Texas ranks right below Florida. It’s much more prone to being hit because it sits directly above the Gulf of Mexico, which stirs up some of the most severe tropical storms.

Effects of Hurricane Weather on Solar Panels

Effects of Rain on Solar Panels 

Rain has no real negative effect on solar panel systems. Solar panels and their connectors are durable and waterproof. You won’t have to worry about them falling apart when the rain starts pouring down.

In fact, the residual rain droplets on your panels can have a positive effect on energy generation. Water is reflective, so those droplets attract light and boost energy generation when the sun reemerges after a rainstorm. 

Rain is also helpful in washing away dirt and debris from solar panels. This keeps them clean for absorbing ample sunlight. 

Effects of Wind on Solar Panels

Most solar panels can handle wind speeds of up to 2,400 pascals, which equals 140 miles per hour (mph). The best manufacturers engineer solar panel systems with local wind patterns in mind. 

The U.S. National Hurricane Center classifies Category 3 hurricanes and above as major hurricanes. The more severe a hurricane category is, the less frequently it occurs.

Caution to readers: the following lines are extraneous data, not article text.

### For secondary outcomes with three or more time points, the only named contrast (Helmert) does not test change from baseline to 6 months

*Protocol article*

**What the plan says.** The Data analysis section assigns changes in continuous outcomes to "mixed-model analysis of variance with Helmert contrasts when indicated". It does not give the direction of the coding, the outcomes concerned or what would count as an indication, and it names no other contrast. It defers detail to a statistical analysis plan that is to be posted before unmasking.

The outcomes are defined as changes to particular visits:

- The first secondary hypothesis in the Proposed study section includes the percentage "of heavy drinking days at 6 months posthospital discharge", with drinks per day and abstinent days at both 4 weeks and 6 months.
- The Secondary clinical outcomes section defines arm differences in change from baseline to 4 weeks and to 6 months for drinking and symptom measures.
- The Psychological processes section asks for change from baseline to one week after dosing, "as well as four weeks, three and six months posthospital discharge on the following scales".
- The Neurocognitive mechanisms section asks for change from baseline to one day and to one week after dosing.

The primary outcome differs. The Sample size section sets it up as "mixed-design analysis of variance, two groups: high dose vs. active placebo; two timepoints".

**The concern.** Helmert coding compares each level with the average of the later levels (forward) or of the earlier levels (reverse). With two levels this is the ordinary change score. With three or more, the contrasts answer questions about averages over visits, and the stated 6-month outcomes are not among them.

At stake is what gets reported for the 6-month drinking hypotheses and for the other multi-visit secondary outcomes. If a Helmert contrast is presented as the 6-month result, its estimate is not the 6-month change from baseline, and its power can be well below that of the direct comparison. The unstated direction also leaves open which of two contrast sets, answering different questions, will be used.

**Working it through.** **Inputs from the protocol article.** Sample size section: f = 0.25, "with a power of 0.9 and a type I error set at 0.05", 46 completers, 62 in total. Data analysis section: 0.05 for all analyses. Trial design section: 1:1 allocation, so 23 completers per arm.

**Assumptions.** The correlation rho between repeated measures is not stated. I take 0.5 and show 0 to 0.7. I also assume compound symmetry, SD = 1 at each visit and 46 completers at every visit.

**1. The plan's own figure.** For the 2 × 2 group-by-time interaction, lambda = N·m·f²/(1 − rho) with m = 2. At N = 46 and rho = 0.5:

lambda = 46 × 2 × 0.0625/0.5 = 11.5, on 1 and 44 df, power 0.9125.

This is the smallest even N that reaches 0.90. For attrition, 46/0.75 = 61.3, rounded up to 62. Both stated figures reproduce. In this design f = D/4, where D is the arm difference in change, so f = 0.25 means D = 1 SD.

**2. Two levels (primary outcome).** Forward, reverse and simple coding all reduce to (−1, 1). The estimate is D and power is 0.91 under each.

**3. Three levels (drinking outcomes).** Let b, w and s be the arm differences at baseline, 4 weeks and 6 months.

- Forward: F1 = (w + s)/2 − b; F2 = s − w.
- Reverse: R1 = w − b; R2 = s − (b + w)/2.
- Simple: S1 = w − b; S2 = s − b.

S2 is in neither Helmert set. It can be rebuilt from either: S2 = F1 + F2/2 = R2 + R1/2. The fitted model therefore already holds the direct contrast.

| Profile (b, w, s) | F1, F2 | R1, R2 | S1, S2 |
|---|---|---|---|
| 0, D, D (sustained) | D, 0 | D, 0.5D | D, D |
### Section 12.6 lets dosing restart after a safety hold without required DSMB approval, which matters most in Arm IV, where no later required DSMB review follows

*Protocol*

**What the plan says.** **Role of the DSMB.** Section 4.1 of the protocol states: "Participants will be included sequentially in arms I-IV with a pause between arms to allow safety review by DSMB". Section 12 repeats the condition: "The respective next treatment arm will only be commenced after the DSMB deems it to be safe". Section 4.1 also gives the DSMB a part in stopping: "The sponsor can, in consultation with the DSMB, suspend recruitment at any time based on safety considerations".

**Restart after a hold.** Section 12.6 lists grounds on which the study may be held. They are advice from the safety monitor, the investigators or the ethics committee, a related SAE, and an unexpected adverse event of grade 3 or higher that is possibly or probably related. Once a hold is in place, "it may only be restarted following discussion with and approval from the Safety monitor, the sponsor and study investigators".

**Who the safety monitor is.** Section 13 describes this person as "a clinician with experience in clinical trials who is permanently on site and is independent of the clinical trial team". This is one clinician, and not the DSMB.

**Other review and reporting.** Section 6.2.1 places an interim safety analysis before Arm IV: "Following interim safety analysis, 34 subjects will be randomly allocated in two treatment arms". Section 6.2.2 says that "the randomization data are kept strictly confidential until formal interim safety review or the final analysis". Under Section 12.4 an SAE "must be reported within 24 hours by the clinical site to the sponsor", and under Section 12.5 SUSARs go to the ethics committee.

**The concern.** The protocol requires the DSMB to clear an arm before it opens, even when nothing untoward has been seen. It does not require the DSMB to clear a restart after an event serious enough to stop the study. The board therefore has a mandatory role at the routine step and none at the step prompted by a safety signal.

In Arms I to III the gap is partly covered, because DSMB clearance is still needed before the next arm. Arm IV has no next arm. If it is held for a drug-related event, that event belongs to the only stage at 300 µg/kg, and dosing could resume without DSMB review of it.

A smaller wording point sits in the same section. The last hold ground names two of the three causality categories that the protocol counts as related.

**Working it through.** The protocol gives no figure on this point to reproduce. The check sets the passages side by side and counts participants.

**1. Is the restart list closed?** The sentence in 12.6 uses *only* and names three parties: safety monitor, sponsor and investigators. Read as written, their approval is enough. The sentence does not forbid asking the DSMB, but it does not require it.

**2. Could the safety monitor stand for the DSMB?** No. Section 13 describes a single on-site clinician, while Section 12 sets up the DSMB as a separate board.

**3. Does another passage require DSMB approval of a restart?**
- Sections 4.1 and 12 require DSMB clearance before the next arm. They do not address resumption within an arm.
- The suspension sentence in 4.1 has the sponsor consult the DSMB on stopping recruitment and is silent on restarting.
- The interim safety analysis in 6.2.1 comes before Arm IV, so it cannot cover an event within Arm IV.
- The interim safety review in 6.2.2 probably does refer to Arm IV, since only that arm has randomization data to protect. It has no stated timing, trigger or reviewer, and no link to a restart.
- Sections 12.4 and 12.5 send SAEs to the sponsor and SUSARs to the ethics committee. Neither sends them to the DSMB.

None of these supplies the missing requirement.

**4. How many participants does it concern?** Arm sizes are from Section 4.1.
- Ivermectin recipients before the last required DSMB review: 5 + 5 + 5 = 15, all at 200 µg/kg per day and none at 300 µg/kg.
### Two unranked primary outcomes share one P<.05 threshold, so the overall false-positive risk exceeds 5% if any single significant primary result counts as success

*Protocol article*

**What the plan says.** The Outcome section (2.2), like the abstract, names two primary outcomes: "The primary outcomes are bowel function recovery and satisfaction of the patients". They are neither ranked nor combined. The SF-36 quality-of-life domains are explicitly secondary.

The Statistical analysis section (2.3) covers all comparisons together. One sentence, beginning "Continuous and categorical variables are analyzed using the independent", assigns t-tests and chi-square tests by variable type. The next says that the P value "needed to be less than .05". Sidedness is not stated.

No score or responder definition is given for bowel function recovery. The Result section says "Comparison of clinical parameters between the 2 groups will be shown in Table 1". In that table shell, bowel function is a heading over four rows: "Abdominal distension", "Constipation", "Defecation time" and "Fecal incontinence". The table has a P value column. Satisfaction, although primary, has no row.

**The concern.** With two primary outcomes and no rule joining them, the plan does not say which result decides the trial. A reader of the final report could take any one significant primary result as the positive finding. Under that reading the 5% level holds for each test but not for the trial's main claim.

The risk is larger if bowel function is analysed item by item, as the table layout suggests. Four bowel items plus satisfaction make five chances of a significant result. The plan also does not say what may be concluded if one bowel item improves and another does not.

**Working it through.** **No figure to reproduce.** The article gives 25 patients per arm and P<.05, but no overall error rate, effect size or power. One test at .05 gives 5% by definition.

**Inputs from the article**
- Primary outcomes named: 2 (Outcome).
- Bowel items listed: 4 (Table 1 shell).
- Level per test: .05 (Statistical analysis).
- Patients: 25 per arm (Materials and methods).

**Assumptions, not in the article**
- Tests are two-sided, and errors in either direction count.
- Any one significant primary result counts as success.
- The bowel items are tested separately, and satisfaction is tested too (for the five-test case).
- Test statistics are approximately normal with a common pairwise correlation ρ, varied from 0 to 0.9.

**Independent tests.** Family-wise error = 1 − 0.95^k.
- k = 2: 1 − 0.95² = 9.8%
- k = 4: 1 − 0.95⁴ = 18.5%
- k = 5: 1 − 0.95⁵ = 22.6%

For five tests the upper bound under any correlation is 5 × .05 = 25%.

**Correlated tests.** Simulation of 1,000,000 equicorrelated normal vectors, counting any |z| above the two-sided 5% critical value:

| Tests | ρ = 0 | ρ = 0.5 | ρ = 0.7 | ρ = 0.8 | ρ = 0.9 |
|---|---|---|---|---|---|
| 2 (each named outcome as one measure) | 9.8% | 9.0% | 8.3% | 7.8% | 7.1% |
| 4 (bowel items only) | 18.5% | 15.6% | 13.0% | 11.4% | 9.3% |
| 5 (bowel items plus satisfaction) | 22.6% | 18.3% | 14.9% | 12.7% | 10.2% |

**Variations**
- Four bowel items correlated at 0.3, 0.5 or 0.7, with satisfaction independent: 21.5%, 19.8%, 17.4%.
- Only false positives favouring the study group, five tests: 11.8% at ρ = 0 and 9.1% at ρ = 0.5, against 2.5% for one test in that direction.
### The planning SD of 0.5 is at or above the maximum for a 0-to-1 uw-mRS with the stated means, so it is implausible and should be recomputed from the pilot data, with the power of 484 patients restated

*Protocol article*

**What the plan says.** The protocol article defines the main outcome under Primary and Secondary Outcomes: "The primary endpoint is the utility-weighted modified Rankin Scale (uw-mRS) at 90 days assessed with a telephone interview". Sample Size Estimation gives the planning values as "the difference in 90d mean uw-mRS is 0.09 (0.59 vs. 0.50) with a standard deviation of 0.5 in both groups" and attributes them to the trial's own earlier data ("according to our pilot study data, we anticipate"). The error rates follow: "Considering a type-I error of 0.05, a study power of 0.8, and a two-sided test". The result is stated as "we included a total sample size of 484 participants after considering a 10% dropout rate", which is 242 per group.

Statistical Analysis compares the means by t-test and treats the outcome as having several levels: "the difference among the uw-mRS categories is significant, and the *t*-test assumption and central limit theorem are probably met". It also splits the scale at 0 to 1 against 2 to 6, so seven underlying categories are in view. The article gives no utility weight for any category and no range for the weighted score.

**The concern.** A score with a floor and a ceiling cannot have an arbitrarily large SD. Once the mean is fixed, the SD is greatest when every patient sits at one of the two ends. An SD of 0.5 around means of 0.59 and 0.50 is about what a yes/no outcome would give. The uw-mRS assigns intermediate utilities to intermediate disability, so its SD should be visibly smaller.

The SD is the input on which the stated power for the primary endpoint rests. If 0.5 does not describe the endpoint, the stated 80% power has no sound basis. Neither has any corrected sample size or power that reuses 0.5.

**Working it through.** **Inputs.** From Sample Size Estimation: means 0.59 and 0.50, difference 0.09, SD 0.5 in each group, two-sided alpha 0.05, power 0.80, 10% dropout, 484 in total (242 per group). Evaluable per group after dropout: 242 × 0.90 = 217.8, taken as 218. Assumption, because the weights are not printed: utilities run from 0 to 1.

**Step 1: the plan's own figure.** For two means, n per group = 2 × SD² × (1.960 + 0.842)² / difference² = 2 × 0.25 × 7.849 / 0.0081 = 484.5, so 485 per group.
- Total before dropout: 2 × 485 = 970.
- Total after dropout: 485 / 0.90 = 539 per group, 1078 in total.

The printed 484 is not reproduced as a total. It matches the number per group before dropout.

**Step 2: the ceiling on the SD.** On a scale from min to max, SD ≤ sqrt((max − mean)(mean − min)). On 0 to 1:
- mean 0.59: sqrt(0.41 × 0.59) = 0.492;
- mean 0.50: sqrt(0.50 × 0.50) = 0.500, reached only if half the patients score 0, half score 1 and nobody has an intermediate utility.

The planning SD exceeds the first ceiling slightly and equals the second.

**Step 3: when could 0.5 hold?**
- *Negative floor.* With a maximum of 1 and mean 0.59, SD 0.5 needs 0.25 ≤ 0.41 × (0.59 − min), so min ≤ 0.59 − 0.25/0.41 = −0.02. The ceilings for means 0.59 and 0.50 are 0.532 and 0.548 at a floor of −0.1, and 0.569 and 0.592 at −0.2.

The average sustained wind speed for Category 3 hurricanes is between 111 and 129 mph. Nevertheless, your solar panel system should have no trouble combating these strong winds and can withstand a hurricane. 

Effects of Hail on Solar Panels

Contrary to what most people might think, solar panels are resistant to some of the hardest, biggest hailstones. The National Renewable Energy Laboratory studied 50,000 solar panel installations between 2009 and 2013 and found that only .1% of all systems reported module damage or underperformance each year. 

This is because quality manufacturers test their panels for extreme weather conditions. Every manufactured solar panel must undergo testing and have proof of an Underwriters Laboratories (UL) certification or some variation of it if the manufacturer is outside the U.S. The UL certification proves the solar panel has passed multiple assessments for durability, safety and quality. 

Do Solar Panels and Batteries Work During Hurricanes?

Solar panels can still generate energy despite the intense rain and clouds that hurricanes bring. Your home solar installation can absorb sunlight and produce electricity as long as sunlight hits them directly or indirectly.